Cuban tobacco growers recover after devastating Hurricane Ian
SAN LUIS, Cuba — A neighbor lent him a house to dry the leaves, and he had saved some fertilizer, so he had the courage to plant. Now Hirochi Robaina can hardly believe the resulting miracle.
Robaina, one of Cuba’s most recognized tobacco growers, marvels as she walks through the intense green of the plants that have grown over one meter (three feet) tall in the Pinar del Rio region.
Six months after Hurricane Ian devastated 80% of the region’s tobacco infrastructure, farmers are trying to recover from the disaster. And while they will produce less than previous seasons, they say they will still be able to harvest the leaves of premium hand-rolled cigars, one of the Caribbean nation’s top exports.
“Not a single tobacco house was left standing. There were no more warehouses, there were no more trees,” Robaino told The Associated Press, recalling how the storm left the area in late September. “Everything broke and at that time I didn’t believe it was possible to crash.”
Robaina, 46, is the heir to a grandfather’s estate so famous that a brand of cigars bears her name: Vegas Robaina. In early October, Robaiana resigned herself to planting only beans and vegetables – something, at least, but a waste for land that can produce some of the best export tobacco.
But then he changed his mind and decided to try planting tobacco “to maintain the family tradition of a century”, he said, showing his tobacco on two hectares (about 5 acres) – which is about 30% of what it had at that time in 2022.
Ian’s impact added to an already intense economic crisis in Cuba, where gross domestic product (GDP) fell 11% in 2020.
Many farmers don’t remember ever having experienced the kind of destruction wrought by the hurricane. In the fall, they doubted they could even plant tobacco that season. It requires special care, the application of fertilizers at specific times, irrigation, cloths to cover the plants and dryers for the leaves.
With winds of over 200 kilometers per hour (125 miles per hour), Ian crossed the island from south to north to west, devastating the Pinar del Río region where 80% of the island’s tobacco is produced. including almost all of its tobacco for export.
Five people in Cuba died in total and 30,000 were evacuated. Thousands of electric poles fell. Entire communities were without electricity, water and telephones for weeks. Crops of rice, maize, sweet potatoes and fruit were destroyed.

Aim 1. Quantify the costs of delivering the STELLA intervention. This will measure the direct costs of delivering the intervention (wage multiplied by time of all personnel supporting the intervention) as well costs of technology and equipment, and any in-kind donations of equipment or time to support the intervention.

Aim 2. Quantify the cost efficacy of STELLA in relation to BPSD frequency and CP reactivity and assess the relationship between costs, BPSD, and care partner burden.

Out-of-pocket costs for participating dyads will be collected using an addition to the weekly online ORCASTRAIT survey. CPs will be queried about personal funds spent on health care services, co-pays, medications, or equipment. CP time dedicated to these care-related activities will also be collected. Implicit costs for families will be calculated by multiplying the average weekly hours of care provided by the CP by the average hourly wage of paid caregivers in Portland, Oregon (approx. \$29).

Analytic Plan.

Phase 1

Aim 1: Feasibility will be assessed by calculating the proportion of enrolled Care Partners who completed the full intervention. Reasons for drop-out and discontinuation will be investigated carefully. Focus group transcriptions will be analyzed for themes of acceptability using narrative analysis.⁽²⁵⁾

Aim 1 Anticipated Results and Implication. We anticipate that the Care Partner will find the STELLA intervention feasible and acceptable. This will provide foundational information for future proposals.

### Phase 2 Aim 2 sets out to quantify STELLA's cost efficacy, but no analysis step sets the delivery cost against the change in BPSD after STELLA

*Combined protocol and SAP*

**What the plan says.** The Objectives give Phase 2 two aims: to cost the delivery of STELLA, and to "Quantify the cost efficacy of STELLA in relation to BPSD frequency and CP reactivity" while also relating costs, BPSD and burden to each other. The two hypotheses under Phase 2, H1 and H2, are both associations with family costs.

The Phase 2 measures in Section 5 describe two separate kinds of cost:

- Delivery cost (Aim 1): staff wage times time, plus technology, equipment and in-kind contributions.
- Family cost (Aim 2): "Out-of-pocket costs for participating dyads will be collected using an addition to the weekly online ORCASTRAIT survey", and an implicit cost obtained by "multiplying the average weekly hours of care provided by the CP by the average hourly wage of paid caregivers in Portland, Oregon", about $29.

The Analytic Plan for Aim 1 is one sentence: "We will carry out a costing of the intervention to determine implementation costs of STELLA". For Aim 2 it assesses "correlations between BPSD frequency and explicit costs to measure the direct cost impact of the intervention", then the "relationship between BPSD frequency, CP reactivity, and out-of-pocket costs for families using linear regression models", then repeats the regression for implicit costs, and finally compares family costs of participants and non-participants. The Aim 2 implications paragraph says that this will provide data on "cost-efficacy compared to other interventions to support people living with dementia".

Some 10,000 tobacco barns were overturned. About 33,000 tonnes of stored leaves were lost, authorities said.
Private tobacco growers have been meeting with authorities since last fall to secure commitments from the state to help settle debts and pay for materials to rebuild tobacco barns. Help also came from other tobacco producing countries, Nicaragua and the Dominican Republic, and producers also helped each other.
Reiniel Rojas, a 33-year-old farmer who has been growing premium tobacco for ten years, has planted 13 hectares (about 30 acres) around La Coloma thanks to the fact that he was able to finish his kilns.
“The recovery was quick,” Rojas said.
Rojas received seeds from a colleague to plant them. Robaina received four chainsaws from farmer friends in other countries and his cousin lent him the dryer, while he lent fertile land to two other farmers.
Nature also helped by holding back the plagues of caterpillars or fungi, so the demand for pesticides was low.
A tobacco house costs the grower about $20,000 at the official exchange rate. A good harvest, with an entire year’s delicate work, can earn a farming family up to $50,000, farmers told the AP.
The figure is not small for Cuba, where a state salary in the city amounts to around $200 a month at the official rate in the limited official economy, but would only be around $29 in terms practices for most Cubans in the broader informal economy.
Enrique Blanco, agricultural director of Tabacuba, which is part of the state-owned Cubatabaco company that regulates and manages tobacco, told the AP that this year’s tobacco planting plan has already fallen to about 9,500 hectares (23,000 acres) – up from 15,000 originally planned. (37,000).
There will be about 2,100 hectares (5,200 acres) of premium leaves grown under the fabric canopy, with which the country hopes to cover future export demand, Blanco said.
—— Andrea Rodríguez is on Twitter: www.twitter.com/ARodriguezAP